Changing the Image of Human Resources Starts With HR

As you guys know, I’ve been in human resources for a very long time. And over the years, I’ve seen these waves where a constant stream of articles come out talking about HR’s value to the organization and HR’s ability to be strategic. We’re kinda in one of those modes right now. You can check out these recent articles that have been written about the profession here and here.

As I’ve been reading these latest articles, I came across a study from KPMG titled “Rethinking HR”. What stood out to me about this study was some real honesty about the human resources profession. It didn’t paint a total gloomy picture that HR is hopeless but it also wasn’t a rah-rah piece. Basically, moving the needle in HR takes hard work. But, it can be done.

HR, human resources, KPMG, business, management, people management, Rethinking HR, logo

I enjoyed the read so much that I reached out to Robert Bolton, a partner at KPMG and one of the key contributors to the study, to see if he would share his insights. Lucky for me, he did. If you’re not familiar with KPMG, they are a full service audit, tax and advisory firm. Within their advisory function, they have a management consulting group that helps clients solve strategic and operational issues to protect the sustainable value of their business.

Robert, why did KPMG decide to sponsor the “Rethinking HR” study?

[Robert] We have a thriving People and Change practice that has effectively grown through word of mouth. However, we want more people to know about what we do and our points of view on people management. A study such as this helps us to project a voice into the market-place that can go beyond just our direct clients. And with the great breadth experience across our professionals, we also feel we have things to say that are worth saying!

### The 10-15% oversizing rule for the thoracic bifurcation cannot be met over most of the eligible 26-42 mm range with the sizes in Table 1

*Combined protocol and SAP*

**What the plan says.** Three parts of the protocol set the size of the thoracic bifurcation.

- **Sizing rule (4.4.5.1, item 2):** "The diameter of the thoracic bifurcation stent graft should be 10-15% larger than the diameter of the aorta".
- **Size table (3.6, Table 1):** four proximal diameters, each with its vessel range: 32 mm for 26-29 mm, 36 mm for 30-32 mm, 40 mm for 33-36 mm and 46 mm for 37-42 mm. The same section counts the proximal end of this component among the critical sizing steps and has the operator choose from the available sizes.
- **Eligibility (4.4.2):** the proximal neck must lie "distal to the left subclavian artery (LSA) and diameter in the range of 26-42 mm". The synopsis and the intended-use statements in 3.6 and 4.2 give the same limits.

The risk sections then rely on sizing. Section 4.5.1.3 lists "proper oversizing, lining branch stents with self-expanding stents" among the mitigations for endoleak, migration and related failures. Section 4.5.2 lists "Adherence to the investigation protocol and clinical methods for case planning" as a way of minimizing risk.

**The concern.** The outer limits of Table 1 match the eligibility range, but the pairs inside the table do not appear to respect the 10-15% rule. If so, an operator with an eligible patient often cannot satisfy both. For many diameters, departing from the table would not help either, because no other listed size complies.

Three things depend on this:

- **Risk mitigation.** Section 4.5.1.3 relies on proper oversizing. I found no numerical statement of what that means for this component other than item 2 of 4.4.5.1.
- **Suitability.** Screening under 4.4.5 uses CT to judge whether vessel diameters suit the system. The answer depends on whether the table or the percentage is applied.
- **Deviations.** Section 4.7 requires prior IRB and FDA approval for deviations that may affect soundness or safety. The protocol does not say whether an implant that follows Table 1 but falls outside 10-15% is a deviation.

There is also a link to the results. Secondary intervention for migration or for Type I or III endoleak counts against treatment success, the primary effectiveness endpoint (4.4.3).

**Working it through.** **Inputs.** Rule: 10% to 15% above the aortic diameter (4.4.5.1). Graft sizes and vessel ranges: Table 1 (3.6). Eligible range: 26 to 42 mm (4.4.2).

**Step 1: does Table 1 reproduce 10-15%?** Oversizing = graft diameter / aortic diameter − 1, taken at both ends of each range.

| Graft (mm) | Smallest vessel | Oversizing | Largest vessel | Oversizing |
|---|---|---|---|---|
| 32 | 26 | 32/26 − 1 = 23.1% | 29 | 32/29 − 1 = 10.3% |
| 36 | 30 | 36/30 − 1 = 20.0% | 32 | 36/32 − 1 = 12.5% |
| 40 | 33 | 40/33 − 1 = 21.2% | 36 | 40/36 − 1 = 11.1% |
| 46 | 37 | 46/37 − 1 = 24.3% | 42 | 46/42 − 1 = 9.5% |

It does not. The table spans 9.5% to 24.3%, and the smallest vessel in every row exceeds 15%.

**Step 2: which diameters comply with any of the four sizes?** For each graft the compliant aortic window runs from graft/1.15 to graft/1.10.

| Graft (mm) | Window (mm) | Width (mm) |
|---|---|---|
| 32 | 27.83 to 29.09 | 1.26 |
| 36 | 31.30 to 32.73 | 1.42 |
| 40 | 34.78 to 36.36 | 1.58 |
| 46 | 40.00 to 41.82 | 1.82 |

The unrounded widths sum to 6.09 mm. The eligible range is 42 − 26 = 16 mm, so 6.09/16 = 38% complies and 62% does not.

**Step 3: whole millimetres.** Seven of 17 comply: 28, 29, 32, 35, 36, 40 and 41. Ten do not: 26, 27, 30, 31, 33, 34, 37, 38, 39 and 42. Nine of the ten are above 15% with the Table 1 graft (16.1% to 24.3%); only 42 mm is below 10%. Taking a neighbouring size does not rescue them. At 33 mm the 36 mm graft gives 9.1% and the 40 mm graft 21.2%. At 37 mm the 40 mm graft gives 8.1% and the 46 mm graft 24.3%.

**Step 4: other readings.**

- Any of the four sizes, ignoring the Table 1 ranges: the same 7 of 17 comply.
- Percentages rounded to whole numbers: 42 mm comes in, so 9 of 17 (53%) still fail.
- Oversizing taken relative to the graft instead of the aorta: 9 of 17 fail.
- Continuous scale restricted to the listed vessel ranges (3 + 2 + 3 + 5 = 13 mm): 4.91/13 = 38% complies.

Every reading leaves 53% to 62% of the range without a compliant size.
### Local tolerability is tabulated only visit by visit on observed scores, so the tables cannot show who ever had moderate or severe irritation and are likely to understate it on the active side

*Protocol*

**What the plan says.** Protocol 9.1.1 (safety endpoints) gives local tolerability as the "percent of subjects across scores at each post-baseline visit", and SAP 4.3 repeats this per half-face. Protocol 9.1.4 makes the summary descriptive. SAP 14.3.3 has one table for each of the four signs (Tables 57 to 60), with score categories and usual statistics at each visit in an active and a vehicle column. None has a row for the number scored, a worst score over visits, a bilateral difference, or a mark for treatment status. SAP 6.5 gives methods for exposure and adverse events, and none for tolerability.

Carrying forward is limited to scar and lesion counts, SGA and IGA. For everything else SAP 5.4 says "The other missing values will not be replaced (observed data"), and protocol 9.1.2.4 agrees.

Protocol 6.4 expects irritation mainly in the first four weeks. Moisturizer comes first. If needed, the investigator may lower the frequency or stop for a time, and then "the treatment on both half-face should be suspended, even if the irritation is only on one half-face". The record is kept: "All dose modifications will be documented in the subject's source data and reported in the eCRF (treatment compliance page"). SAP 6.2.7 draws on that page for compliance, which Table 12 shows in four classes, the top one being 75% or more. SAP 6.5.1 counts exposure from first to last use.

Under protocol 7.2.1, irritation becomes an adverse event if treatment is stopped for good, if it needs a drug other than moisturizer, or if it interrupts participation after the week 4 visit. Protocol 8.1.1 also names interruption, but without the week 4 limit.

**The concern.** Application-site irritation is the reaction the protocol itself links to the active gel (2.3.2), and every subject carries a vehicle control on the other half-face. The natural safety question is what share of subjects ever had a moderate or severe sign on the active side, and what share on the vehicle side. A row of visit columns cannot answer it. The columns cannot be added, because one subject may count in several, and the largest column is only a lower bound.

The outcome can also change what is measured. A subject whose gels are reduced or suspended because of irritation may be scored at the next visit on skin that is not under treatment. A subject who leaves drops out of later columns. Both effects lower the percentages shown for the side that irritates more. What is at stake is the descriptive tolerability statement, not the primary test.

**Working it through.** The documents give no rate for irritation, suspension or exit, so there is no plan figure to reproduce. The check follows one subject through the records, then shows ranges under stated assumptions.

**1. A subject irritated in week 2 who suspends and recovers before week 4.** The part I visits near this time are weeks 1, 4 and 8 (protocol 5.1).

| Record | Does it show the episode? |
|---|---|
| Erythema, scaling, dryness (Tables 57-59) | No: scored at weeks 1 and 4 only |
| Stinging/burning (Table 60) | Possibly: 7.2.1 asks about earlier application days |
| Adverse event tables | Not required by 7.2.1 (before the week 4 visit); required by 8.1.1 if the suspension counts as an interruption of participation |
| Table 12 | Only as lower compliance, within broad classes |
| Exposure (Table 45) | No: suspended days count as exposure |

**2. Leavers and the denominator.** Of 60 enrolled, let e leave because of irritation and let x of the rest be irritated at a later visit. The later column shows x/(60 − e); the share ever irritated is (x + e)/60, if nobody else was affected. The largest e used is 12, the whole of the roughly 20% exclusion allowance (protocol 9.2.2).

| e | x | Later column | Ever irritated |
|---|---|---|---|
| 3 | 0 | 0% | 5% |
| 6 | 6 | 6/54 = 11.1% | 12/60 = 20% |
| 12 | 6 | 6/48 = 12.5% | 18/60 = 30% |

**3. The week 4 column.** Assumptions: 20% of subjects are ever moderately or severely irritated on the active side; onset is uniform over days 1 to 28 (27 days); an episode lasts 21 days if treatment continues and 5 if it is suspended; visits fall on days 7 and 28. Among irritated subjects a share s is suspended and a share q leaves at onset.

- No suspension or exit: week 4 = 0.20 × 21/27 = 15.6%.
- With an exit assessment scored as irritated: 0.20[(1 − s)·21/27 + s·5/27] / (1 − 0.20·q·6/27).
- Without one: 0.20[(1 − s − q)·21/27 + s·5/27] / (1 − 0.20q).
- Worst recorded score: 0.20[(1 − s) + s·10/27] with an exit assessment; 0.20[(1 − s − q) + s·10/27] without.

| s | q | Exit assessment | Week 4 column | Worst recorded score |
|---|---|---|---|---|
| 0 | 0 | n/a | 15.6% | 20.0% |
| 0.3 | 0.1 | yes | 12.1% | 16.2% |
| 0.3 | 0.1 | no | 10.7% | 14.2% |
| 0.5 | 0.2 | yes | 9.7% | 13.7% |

HR, human resources, KPMG, business, management, people management, Rethinking HR, Robert  Bolton

You mentioned in the report that HR has been stuck in a “doom loop” for over a decade. What’s a doom loop?

[Robert] It’s a cycle of behavior that repeats itself. My background is systems thinking and I am always looking for the cycles and patterns of behaviour that people follow because of the systemic structures they are subject to. If you don’t manage the systems that you participate in they tend to manage you and shape your destiny! In the case of HR, this cycle is a vicious cycle hence the phrase “Doom Loop”.

Basically for the last 15 years, HR has been in this doom loop or vicious cycle and it works like this:

The problem and the trap that HR finds itself in is that there is a perceived lack of credibility within HR and an inability to deliver value. In an effort to rectify this problem, symptomatic fixes are pursued, via the latest generic best practice models.